# Is there really an O(n^2logn) solution?

• I've seen so many solutions which claim to have O(n^2logn) time complexity. However all of them have three-layer loop, which obviously not O(n^2logn). None of the authors have actually proved the time complexity of their solutions. I was hoping someone could give me a solution of time complexity O(n^2logn) and prove it.

Thanks!

• My java solution is adopted from a c++ version from xinyu5. Thanks xinyu5.

I believe the typical complexity is N^2, the worst case is N^3, as hashmap has typical complexity of O(1) for insert and get.

The idea is during two level iteration i and j through num, we build the the hashmap to save all the possible pair combination into the hash map. So in the main iterator, we can check if the remain value is available in the map. If so, we will get the result.

``````public class Solution {
public static class Pair {
int left;
int right;
Pair(int _left, int _right) {
left = _left;
right = _right;
}
}
public static List<List<Integer>> fourSum(int[] num, int target) {
Arrays.sort(num);
List<List<Integer>> result = new ArrayList<List<Integer>>();
Map<Integer, List<Pair>> map = new HashMap<>();

for(int i=0; i<num.length - 1; i++) {
for(int j=i+1; j<num.length; j++) {
int remain = target - num[j] - num[i];
List<Pair> pairs = map.get(remain);
if(map.get(remain) != null)
for(Pair pair : pairs) {
List<Integer> list  = Arrays.asList(num[pair.left], num[pair.right], num[i], num[j]);
if(!result.contains(list))
}
}

for(int k=0; k<i; k++) {
int sum = num[k] + num[i];
List<Pair> pairs = map.get(sum);
if(pairs == null) {
pairs = new ArrayList<>();
map.put(sum, pairs);
}
}
}

return result;
}
}``````

• I've seen his solution before. N^2 complexity should be the best and you're right about the worst time complexity. Therefore this solution has the time complexity of O(N^3). Note that the reason why it is O(N^3) has nothing to do with the internal structure of hash map. It's simply because of the existence of the most inner loop(A sum can correspond to multiple pairs). However what I'm really looking for is a solution of O(N^2LogN) time and the proof of the time complexity. And honestly, I don't believe it actually exists. Even if it does, complicated proof is required and it is not a trivial problem at all as many people think.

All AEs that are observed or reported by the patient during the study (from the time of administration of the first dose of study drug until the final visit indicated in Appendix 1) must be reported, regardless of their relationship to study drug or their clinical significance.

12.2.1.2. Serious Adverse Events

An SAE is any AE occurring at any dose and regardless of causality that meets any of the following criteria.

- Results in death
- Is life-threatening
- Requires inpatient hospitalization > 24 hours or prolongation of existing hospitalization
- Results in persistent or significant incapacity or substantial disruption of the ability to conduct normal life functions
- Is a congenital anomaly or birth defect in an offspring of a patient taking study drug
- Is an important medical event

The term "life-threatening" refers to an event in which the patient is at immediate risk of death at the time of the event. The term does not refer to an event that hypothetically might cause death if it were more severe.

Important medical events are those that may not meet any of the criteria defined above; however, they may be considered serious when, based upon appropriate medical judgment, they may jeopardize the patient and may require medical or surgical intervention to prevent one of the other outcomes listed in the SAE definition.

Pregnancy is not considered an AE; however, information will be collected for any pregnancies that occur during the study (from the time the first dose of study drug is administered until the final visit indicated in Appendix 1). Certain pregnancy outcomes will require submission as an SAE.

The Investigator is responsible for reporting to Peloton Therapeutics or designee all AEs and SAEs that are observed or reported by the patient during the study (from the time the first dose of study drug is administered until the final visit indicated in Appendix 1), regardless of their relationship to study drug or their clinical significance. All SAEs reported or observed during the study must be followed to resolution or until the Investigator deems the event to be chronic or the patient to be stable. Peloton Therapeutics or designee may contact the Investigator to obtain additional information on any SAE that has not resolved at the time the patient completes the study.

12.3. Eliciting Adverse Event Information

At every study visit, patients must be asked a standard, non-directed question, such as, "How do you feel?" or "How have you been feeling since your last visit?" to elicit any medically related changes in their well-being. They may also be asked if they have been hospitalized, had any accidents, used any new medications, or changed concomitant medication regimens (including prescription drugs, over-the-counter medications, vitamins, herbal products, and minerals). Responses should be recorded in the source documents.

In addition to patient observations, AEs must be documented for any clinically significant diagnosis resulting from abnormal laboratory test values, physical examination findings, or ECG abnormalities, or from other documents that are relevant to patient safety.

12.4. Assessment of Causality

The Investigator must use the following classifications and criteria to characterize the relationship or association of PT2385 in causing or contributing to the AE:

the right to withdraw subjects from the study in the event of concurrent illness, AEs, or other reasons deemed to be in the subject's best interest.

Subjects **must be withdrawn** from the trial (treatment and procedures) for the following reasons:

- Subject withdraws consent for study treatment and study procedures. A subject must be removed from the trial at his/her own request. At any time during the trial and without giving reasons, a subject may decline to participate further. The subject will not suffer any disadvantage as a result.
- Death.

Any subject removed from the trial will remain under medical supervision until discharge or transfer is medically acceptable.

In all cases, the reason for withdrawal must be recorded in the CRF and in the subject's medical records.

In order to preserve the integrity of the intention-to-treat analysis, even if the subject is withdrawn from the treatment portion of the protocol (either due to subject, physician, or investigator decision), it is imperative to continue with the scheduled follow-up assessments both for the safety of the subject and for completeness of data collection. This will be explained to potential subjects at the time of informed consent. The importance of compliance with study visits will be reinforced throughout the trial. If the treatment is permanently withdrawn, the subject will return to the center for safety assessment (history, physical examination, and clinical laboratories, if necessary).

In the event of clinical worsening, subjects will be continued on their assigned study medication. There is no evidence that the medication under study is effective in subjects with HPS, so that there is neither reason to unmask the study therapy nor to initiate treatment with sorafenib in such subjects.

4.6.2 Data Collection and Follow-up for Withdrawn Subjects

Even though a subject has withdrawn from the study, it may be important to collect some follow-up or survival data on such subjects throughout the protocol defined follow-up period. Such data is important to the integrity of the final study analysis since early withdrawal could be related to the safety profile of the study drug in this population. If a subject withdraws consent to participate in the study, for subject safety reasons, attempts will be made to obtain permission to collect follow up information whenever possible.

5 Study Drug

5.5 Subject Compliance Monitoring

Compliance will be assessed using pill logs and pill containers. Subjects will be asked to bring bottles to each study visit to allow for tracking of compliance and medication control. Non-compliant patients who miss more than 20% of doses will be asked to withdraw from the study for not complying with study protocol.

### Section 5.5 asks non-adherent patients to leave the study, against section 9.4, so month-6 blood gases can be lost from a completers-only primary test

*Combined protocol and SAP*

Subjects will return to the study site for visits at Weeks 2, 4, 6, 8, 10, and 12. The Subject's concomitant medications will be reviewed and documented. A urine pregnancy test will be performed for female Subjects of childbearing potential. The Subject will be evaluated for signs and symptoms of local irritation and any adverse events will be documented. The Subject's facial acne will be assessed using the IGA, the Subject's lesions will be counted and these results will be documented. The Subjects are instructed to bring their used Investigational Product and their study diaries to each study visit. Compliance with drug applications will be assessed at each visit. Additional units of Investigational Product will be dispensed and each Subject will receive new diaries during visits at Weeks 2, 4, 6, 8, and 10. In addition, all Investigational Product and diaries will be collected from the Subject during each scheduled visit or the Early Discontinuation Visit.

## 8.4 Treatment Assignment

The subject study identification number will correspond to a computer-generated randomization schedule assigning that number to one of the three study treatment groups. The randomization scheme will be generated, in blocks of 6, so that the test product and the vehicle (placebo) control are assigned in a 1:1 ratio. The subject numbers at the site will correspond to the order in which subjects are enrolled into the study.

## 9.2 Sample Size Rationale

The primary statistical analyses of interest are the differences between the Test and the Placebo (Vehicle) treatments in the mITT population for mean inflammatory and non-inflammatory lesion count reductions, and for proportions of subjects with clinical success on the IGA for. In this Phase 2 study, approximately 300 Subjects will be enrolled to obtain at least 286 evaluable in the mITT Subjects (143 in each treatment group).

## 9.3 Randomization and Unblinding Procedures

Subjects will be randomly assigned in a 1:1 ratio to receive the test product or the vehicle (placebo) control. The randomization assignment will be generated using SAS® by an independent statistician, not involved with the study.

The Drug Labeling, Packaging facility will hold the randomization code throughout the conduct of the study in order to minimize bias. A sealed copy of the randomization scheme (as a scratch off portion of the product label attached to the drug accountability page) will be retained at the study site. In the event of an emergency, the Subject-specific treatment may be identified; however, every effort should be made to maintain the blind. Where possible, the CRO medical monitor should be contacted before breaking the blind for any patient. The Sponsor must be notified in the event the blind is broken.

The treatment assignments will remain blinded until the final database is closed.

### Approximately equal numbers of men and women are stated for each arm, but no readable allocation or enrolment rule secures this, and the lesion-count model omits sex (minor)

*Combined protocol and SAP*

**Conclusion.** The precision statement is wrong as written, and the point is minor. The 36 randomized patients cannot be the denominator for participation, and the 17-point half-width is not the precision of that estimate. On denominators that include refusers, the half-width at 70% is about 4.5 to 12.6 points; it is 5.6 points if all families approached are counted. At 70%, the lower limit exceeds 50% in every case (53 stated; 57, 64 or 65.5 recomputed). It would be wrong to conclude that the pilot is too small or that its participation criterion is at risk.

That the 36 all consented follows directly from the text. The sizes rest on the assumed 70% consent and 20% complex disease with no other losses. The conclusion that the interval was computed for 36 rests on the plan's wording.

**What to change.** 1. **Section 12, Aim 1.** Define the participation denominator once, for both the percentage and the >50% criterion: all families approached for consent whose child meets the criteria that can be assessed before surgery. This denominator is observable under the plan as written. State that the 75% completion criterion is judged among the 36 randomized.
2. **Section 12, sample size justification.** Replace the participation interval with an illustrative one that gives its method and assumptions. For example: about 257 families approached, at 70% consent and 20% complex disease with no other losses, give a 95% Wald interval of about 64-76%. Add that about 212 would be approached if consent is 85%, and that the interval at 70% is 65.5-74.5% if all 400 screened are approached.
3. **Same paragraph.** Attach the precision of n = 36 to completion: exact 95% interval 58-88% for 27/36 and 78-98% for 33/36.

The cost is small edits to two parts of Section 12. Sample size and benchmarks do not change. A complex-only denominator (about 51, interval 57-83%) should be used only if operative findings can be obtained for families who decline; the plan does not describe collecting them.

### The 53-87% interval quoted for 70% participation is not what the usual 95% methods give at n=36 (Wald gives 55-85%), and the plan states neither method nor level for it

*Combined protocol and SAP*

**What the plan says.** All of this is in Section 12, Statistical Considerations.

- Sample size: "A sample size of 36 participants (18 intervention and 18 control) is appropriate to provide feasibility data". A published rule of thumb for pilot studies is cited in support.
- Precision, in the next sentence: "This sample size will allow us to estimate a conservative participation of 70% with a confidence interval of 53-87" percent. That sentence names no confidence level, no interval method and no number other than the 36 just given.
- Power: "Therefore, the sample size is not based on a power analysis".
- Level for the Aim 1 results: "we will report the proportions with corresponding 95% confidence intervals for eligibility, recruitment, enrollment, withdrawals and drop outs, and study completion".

• Well, try to count the number of ways to have 4 numbers from [-n, -n+1, ...., n-1, n] with a sum of 0.
The output size is at least c*n^3.
So O(n^2logn) is definitely not possible.

• ## Approach 1:

Let the input array be A[].

1. Create an auxiliary array aux[] and store sum of all possible pairs in aux[]. The size of aux[] should be
n(n-1)/2* where n is the size of A[]. Time complexity is O(n^2)

2. Sort the auxiliary array aux[]. Time complexity is O(n^2logn) for sorting the array of size n^2

3. Now the problem reduces to find two elements in aux[] with sum equal to X.

The worst case time complexity of the algorithm is O(n^2logn) due to sorting operation of the auxiliary array.

## Approach 2:

Here is another approach given by zhaohaoshu

1. A TreeMap<Integer, List> to store pairs of numbers that can be used to get the number.

2. Then iterate the map. When two lists of pairs that can get the target are found, cross join the pairs

Map has N^2 keys. The n^2log(n) part is for doing insertion into the tree map. The time complexity to build the map is considered, as it is the deciding factor to consider the running time asymptotically which is O(n^2logn).

NOTE: Above optimizations from O(n^3) time complexity are possible at the cost of auxiliary space of O(n^2) allocated for map.

``````import java.util.TreeMap;

public class Solution {
class Pair {
int a;
int ai;
int b;
int bi;

public Pair(int a, int ai, int b, int bi){
this.a = a;
this.ai = ai;
this.b = b;
this.bi = bi;
}

boolean same(Pair p){
return p != null && p.a == a && p.b == b;
}
}

public List<List<Integer>> fourSum(int[] num, int target) {